The cadaver of a bovine that dies from blackleg quickly swells. Significant macroscopic changes include localized swelling and crepitus of the muscles in the hind limbs and chest (Barros 2016b). On the cutting surface, the affected muscle is dark-red and contains numerous gas bubbles (Fig.5). In the periphery, the muscle is red and moist due to edema (early lesions). At the center of the lesion, the affected muscle is dark-red, dry and friable (mature lesions) (Barros 2016b, Heckler et al. 2018). Muscle affected by blackleg often has a butyric odor, such as rancid butter (Cooper & Valentine 2016). In addition to skeletal muscle, heart and tongue may be affected (Fig.6). Myocardial lesions are similar to those of skeletal muscles and associated with fibrinous pericarditis and pleuritis (Williams 1977, Abreu & Uzal 2016). Histologically, necrotic fibers appear dissociated by gas bubbles and hemorrhage (Fig.7), and there is meager neutrophilic infiltrate (Barros 2016b). In some cases, one can observe intralesional gram-positive rods. Vaccination is the preferred method of control (Abreu & Uzal 2016)

Fig.5. Clostridial diseases. Blackleg. Gross lesions at the hidlimb muscles. The muscle to the right is moist (early lesion). The dark, dry muscle to the left represents a more advanced phase of the lesion. Observe the well-developed gas bubbles in the muscle at the top right. 

Fig.6. Clostridial diseases. Blackleg. Schematic representation of the anatomical sites where muscle lesions are more commonly seen: muscles of the thigh, diaphragm, heart, and tongue. 

Fig.7. Clostridial diseases. Blackleg. Hemorrhagic necrotizing myositis. A histopathological aspect of the striated muscle lesion. There is hyaline necrosis of myofibers and edema and hemorrhage between myofibers. HE, obj.40x. 

The results of this survey demonstrate that the most critical clostridial diseases in cattle in the southern area of Rio Grande do Sul (RS) state are blackleg and bacillary hemoglobinuria (BH), with 34 and 23 outbreaks respectively. To make this assumption one have to consider the conditions in which many tetanus outbreaks occurred in the period of the current study, as explained previously. In the outbreaks of BH the morbidity, mortality and lethality ratios were the same (Table 1).

BH is an acute or subacute disease, usually fatal, affecting mainly cattle and, more rarely, other species (Schild 2007). It is caused by toxins of Clostridium haemolyticum referred to, also by some authors as Clostridium novyi type D (Kriek & Odendaal 2004), a rod, sporulated, gram-negative anaerobic (Schild 2007).

BH may be sporadic or endemic. Morbidity is 0.25%-12% (Schild 2007) and the mortality is 80-100% (Navarro et al. 2016). High incidence of BH occurs in flooded regions where the occurrence of hepatic trematodes, mainly Fasciola hepatica exist (Barros 2016a). In other countries Fascioloides magna and Dicrocoelium dendriticum may also be associated with the disease (Navarro et al. 2016). The main determinant of the incidence of the disease is the amount of hepatic trematodes in the cattle grazing area (Navarro et al. 2016). However in some cases of the outbreaks reported in this study, no evidence of parasitism was observed in the liver. This might indicate that the parasitic lesions where masqueraded or that other factors may be involved in triggering the lesions. Liver biopsy was already inculpated as one of these factors (Monaghan & Sheahan 1987), but is improbable that cattle in these outbreaks had been submitted to this procedure.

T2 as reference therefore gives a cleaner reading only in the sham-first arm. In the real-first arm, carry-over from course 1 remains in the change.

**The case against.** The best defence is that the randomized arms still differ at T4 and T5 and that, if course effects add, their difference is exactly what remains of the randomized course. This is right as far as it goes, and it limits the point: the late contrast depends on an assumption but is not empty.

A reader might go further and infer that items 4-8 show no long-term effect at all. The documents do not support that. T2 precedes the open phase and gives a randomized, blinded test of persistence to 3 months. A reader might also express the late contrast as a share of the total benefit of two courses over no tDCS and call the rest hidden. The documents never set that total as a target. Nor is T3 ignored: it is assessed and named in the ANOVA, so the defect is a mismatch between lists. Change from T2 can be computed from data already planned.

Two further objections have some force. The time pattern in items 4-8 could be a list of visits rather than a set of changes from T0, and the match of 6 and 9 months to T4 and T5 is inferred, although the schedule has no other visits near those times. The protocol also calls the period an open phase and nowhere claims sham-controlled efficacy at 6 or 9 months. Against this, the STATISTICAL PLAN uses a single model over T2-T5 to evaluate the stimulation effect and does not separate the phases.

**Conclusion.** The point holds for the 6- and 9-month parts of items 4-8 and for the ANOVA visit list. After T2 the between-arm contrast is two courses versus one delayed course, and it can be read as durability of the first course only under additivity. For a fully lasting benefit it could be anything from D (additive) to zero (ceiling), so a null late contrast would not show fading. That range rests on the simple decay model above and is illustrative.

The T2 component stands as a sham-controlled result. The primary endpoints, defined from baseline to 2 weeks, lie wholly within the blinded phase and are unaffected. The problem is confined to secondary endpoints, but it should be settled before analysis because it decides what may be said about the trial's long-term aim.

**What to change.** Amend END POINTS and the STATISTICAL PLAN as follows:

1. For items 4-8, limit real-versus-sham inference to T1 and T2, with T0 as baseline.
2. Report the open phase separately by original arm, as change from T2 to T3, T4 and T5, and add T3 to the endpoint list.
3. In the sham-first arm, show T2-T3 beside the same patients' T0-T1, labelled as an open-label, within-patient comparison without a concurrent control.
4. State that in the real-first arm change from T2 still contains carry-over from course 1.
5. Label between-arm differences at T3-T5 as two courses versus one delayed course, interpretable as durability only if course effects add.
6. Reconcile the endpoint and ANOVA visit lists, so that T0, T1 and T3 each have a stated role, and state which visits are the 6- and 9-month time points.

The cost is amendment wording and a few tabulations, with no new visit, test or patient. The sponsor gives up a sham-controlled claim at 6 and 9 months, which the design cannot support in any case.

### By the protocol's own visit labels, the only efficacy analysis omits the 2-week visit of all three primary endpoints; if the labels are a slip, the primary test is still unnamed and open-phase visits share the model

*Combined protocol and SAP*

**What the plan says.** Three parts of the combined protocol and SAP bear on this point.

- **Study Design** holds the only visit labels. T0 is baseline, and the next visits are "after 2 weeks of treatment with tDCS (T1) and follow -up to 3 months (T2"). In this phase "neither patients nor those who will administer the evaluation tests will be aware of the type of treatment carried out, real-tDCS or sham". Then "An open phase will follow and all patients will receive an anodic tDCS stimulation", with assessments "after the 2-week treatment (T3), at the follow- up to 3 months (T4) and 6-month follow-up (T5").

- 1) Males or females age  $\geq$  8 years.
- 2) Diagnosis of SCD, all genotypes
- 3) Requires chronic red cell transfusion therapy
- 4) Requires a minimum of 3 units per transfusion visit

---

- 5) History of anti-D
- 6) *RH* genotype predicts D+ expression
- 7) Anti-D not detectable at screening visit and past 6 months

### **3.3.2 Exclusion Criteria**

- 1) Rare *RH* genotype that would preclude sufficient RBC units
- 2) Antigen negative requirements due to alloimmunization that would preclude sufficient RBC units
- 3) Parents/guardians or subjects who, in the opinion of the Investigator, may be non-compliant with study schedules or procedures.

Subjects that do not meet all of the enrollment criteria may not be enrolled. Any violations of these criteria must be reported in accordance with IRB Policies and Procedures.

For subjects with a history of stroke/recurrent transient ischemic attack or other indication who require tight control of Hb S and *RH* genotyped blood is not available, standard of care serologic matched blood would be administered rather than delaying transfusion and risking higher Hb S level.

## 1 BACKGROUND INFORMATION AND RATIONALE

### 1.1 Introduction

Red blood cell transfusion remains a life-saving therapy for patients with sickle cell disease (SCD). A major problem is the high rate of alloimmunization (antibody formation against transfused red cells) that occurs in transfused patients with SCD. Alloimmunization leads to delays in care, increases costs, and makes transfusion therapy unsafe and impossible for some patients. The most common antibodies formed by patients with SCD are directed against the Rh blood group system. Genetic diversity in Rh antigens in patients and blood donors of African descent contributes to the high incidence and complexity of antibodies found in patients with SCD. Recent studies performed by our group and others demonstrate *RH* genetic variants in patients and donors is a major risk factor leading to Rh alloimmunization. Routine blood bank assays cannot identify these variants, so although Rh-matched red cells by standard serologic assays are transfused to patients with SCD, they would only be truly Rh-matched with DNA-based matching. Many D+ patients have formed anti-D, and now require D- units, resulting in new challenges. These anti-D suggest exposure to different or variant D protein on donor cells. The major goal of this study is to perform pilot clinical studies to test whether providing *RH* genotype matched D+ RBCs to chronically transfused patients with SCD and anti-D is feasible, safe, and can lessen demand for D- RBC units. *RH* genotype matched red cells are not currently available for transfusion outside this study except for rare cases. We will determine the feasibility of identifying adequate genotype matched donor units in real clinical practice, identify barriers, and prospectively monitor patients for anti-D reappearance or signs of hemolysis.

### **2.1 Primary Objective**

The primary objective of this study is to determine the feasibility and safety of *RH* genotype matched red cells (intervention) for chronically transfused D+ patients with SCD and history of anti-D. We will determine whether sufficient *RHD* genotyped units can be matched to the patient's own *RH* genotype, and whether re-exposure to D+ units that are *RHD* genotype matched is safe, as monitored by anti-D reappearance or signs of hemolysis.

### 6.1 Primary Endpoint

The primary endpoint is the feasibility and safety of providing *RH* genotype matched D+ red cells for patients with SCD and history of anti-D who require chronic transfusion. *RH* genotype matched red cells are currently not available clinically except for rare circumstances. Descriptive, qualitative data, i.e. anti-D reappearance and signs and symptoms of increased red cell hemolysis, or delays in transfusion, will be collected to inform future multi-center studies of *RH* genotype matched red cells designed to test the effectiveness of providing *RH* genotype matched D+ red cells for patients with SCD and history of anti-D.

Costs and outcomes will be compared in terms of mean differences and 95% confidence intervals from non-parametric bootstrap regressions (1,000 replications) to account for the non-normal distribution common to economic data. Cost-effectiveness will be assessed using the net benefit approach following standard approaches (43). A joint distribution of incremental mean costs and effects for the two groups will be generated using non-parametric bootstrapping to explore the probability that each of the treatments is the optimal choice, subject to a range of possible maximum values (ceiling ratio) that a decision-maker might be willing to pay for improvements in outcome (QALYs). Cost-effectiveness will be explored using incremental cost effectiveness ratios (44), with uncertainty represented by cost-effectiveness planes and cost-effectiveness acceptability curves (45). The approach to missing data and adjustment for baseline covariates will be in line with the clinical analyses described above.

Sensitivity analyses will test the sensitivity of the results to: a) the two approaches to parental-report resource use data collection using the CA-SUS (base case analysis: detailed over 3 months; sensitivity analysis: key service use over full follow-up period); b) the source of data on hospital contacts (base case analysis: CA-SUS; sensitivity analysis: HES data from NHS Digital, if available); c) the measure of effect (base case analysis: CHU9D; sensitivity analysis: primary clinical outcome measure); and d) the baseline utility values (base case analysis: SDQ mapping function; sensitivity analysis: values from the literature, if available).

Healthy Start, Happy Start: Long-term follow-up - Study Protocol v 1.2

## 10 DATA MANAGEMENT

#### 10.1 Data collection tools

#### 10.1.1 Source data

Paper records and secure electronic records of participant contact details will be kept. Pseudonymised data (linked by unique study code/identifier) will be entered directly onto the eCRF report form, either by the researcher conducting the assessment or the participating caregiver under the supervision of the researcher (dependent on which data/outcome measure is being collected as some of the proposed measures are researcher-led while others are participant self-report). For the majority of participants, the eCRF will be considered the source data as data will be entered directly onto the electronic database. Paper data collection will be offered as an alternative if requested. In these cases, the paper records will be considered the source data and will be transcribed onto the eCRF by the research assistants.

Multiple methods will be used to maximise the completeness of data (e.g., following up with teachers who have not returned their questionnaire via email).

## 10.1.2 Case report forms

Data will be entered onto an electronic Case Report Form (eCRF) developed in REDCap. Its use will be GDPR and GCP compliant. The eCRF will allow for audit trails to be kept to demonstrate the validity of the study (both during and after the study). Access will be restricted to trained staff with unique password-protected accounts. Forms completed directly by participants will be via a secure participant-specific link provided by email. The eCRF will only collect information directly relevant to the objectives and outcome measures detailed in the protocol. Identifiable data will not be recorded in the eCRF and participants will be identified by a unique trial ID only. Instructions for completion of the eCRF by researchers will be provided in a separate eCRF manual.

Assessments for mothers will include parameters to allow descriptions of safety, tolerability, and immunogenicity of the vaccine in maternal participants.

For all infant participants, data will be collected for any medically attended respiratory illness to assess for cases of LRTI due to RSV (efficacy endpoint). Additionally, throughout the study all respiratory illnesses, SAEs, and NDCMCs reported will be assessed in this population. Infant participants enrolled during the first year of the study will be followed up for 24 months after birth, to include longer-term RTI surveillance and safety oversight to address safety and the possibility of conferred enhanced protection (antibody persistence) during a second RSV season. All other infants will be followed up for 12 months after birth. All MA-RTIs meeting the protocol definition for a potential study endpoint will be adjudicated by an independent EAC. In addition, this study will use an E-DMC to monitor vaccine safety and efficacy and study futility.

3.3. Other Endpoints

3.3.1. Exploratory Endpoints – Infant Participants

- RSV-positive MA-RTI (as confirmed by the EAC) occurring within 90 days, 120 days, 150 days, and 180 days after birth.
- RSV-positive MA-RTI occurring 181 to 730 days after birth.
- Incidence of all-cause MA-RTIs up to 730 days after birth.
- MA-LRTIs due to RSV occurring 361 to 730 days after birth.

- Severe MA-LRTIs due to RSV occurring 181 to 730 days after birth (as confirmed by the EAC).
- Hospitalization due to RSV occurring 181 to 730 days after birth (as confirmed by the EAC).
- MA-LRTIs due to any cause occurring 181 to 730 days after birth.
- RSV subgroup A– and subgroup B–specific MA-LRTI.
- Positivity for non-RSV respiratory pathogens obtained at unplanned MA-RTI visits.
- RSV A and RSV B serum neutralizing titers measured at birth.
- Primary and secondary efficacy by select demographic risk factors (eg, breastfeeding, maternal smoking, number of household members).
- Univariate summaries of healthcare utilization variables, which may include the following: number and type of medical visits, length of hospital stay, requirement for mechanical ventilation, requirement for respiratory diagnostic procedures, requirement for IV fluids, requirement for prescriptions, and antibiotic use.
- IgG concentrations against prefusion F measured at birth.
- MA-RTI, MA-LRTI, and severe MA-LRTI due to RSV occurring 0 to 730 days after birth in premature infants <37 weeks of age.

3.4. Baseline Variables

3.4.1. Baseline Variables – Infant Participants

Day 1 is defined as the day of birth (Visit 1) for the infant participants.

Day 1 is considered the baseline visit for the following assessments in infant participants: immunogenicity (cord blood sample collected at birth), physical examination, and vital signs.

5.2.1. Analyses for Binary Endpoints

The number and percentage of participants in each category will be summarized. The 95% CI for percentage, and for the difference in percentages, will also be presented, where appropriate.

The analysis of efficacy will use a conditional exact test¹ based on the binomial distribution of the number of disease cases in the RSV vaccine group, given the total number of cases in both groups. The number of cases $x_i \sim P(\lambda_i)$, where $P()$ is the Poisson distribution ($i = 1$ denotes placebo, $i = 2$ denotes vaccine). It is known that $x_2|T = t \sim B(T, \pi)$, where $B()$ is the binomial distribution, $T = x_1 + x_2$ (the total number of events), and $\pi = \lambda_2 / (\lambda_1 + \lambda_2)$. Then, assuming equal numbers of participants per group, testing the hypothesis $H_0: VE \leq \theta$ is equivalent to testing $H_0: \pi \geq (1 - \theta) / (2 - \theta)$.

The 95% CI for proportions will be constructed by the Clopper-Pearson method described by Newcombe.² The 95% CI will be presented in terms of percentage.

In the current study BH was the second most frequent clostridial disease observed in four municipalities in RS, all of which had low terrains and soils used mainly for planting rice. In these regions there are snails of the genus Lymnea which are intermediate hosts for F. hepatica. Accordingly in the current study BH occurred throughout all seasons of the year and all outbreaks were observed in municipalities in the southern part of the state, where there is flat and low lands mainly used for rice crops. F. hepatica can cause liver lesions that determine an anaerobic environment favoring multiplication of C. haemotyticum.

In RS, BH affects well-nourished cattle older than two years pasturing in low fields such as those on the coast (Schild 2007, Barros 2016a). Outbreaks of the disease have also been observed after periods of flood when conditions for increasing the population of F. hepatica producing overwhelming numbers of metacercariae (Schild 2007). In these cases BH may become endemic. Paradoxically, in these regions, dry conditions induce cattle to concentrate in parts of the field where there is some water and consequently high populations of F. hepatica (Navarro et al. 2016).

Affected cattle can eliminate spores through feces and urine, thus contaminating pastures. Although it is described as a major occurrence in the summer and autumn (Schild 2007), in our study BH occurred with the same frequency throughout the year.

Essential aspects of pathogenesis are as follows (Kriek & Odendaal 2004): as previously state BH occurs only in regions where both F. hepatica and C. haemolyticum are endemic. In the life cycle (Fig.8) of F. hepatica the final host ingests the metacercariae which are attached to the grass (Tessele et al. 2013). The ingested metacercariae penetrate the duodenum of the definitive host, cross the intestinal wall, migrate through the coelom and penetrate the capsule of the liver, migrating through the hepatic parenchyma to reach the hepatic ducts. The migration of the metacercariae through the liver harboring latent C. haemolyticum spores (within Kuppfer cells) induces hepatic lesions (Fig.9) and those create the necessary conditions for bacterial growth and toxin production (Kriek & Odendaal 2004).